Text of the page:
The first penalty of the game went to San Jose at 3:53, a slashing penalty to Brenden Dillon. The Sharks killed that off efficiently and came out of it with some energy. Offensive pressure from the Sharks produced a Coyotes penalty at 7:30, a holding penalty to Ilya Lyubushkin. The power play did not produce much

In the last three minutes of the first period, Evander Kane had a great chance which he pretty much created with his speed on the way to the net. Kuemper stopped most of the shot but it did slip underneath him. It would have gone in had the goaltender not spun around, spotted the puck and swatted it away.

In the final five seconds of the period, Arizona’s Oliver Ekman-Larsson was called for interference on Joe Pavelski. As a result, the Sharks finished the first and started the second period on a power play.

At the end of the first period, the shot count was 10-8 Sharks.

Tim Heed was carrying the puck out from behind the Sharks net when Christian Fischer came up behind him and knocked the puck off of his stick. The loose puck was snatched up by Conor Garland, who caught Martin Jones out of position for the first goal of the game. That was 9:56 into the second period.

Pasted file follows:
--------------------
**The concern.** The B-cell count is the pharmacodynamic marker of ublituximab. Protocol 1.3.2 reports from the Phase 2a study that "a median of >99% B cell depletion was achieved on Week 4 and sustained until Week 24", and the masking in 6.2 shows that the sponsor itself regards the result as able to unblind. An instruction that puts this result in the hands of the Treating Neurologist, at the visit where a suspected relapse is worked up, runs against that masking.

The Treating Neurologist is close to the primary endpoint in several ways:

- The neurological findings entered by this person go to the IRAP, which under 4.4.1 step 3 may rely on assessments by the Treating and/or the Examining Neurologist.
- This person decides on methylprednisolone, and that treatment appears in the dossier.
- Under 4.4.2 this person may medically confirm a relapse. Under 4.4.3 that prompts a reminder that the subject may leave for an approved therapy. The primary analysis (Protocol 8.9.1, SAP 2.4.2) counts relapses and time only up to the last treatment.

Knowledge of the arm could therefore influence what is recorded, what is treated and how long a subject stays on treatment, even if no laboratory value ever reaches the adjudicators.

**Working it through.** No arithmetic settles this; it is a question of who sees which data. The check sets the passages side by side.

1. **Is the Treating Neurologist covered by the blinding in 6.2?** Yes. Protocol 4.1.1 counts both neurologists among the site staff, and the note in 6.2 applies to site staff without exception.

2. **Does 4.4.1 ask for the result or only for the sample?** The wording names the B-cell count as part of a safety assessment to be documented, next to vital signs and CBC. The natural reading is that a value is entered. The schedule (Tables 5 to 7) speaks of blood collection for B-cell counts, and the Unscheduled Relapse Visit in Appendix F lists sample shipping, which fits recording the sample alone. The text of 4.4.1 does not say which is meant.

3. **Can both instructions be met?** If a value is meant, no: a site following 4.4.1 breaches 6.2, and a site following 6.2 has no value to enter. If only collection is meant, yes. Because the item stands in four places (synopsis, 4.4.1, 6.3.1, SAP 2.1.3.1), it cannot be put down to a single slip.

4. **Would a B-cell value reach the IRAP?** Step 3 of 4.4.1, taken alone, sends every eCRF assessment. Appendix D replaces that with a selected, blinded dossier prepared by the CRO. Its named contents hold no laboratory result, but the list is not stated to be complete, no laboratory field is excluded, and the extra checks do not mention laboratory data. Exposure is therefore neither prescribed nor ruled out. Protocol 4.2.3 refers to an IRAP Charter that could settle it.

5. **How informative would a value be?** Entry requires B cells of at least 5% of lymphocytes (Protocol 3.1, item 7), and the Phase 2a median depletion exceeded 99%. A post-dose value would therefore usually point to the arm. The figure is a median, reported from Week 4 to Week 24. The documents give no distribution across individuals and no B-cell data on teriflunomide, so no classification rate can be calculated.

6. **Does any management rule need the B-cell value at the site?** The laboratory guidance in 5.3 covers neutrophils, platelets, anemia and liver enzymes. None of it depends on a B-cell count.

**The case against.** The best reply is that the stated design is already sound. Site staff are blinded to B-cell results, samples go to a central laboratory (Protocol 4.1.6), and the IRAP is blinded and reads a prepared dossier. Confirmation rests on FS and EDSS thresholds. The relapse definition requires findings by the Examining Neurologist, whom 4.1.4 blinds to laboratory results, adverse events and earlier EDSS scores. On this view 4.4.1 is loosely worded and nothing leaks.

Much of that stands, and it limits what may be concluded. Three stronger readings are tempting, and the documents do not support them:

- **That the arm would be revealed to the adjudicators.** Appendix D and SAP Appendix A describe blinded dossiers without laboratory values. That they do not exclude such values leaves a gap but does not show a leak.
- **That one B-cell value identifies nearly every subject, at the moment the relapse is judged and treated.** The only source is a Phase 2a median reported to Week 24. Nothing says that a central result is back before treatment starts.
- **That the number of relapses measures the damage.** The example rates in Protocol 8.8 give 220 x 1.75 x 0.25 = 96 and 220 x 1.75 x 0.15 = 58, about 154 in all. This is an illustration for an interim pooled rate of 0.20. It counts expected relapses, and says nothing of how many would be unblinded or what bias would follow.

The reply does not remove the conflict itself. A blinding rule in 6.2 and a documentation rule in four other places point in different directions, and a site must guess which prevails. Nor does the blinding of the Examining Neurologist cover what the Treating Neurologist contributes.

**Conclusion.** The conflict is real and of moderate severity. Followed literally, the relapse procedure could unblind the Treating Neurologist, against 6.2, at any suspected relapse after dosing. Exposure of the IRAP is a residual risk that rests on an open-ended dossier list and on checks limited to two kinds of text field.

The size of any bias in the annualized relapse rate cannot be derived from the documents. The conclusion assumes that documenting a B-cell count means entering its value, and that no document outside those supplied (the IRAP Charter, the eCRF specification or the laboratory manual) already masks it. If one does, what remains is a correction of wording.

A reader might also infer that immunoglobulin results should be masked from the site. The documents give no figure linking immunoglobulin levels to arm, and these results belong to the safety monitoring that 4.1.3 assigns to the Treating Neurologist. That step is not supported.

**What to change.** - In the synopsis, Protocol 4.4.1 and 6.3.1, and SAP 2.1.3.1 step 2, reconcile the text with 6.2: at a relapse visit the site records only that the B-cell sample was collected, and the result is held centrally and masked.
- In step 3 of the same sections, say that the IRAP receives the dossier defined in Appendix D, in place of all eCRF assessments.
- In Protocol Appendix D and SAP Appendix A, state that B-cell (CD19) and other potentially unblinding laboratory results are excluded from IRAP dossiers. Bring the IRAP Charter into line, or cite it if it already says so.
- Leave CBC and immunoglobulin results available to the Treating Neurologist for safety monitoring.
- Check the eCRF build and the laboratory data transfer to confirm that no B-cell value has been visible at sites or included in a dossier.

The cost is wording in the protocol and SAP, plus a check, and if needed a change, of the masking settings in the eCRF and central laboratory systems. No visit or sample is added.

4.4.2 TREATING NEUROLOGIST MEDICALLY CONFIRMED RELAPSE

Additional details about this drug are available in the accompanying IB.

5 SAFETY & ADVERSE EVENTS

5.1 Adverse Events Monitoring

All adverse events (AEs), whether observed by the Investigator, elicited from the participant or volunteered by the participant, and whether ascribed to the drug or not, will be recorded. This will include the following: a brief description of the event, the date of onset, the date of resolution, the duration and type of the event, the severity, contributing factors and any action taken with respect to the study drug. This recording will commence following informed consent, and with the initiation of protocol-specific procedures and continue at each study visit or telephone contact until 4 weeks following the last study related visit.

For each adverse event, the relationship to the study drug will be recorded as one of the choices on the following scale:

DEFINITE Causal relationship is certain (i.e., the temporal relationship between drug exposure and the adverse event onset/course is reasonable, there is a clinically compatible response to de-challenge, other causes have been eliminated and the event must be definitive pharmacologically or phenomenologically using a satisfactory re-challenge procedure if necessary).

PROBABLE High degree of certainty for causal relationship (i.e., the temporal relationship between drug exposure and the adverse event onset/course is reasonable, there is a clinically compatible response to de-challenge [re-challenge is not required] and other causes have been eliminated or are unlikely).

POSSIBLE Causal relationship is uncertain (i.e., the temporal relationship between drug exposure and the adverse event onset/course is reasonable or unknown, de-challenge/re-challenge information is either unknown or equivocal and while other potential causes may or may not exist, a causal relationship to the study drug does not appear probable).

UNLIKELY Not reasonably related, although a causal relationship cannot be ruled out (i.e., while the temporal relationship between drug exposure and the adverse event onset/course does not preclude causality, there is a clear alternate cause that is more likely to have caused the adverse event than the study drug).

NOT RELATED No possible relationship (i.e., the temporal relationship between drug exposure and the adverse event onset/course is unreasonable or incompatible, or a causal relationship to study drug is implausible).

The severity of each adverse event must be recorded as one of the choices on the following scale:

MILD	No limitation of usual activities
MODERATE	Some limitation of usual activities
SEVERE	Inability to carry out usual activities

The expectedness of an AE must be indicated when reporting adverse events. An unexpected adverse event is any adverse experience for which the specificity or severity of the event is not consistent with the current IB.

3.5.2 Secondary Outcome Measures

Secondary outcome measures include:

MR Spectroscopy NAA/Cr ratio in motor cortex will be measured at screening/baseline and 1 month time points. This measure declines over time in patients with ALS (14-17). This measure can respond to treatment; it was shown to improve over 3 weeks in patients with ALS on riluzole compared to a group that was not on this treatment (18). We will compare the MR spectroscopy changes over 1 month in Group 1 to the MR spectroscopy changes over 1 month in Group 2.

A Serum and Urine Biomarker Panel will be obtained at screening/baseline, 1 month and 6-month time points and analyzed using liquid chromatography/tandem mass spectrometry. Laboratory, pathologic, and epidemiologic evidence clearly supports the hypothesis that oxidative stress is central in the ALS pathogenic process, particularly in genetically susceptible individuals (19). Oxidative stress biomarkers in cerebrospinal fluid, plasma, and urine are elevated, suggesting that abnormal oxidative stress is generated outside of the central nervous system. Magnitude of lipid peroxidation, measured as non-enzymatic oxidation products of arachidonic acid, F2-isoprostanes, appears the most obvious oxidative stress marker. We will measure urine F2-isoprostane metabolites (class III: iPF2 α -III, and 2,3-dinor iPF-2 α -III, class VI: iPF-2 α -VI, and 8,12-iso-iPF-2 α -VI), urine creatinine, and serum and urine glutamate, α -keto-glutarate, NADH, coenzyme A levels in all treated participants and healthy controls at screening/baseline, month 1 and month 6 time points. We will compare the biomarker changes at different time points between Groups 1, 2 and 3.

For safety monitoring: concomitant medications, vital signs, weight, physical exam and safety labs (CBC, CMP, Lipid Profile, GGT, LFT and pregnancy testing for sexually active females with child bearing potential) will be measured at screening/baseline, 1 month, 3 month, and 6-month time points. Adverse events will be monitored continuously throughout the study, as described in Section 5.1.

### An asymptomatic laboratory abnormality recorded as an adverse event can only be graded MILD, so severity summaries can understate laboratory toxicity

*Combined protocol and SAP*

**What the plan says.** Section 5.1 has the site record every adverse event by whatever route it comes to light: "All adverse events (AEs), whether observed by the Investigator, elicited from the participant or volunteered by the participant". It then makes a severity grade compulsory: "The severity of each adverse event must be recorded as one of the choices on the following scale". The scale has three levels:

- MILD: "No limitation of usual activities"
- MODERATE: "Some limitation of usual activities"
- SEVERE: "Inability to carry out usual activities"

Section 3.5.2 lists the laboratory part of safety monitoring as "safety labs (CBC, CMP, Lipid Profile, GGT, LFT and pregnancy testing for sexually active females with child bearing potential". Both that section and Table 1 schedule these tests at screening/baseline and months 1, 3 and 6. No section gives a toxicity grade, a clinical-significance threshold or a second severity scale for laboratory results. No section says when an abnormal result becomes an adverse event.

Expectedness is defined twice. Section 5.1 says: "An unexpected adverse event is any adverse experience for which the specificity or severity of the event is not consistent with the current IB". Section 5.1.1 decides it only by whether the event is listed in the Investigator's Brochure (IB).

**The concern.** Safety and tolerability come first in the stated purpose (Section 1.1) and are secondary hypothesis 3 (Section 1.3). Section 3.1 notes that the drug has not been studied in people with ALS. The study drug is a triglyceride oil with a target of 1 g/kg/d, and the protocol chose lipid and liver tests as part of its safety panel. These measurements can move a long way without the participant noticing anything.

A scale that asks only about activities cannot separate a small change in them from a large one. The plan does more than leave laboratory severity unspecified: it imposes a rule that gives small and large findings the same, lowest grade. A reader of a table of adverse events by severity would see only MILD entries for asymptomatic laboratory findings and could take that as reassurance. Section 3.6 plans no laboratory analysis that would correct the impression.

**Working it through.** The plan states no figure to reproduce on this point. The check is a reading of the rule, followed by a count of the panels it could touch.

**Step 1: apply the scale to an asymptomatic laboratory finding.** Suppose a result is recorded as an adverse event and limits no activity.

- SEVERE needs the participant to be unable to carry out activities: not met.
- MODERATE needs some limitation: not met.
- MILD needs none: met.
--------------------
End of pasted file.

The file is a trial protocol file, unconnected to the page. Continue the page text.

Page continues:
The Sharks responded at 12:09. Kevin Labanc and Joe Thornton converged on the Coyotes net while Marcus Sorensen carried the puck around the boards. Sorensen gave the puck to Brent Burns in the middle of the blue line. Burns took a shot which got to Thornton but did not go in. Labanc found it as it came out on the other side of the goal mouth and knocked it in from a tight angle. Assists went to Thornton and Burns.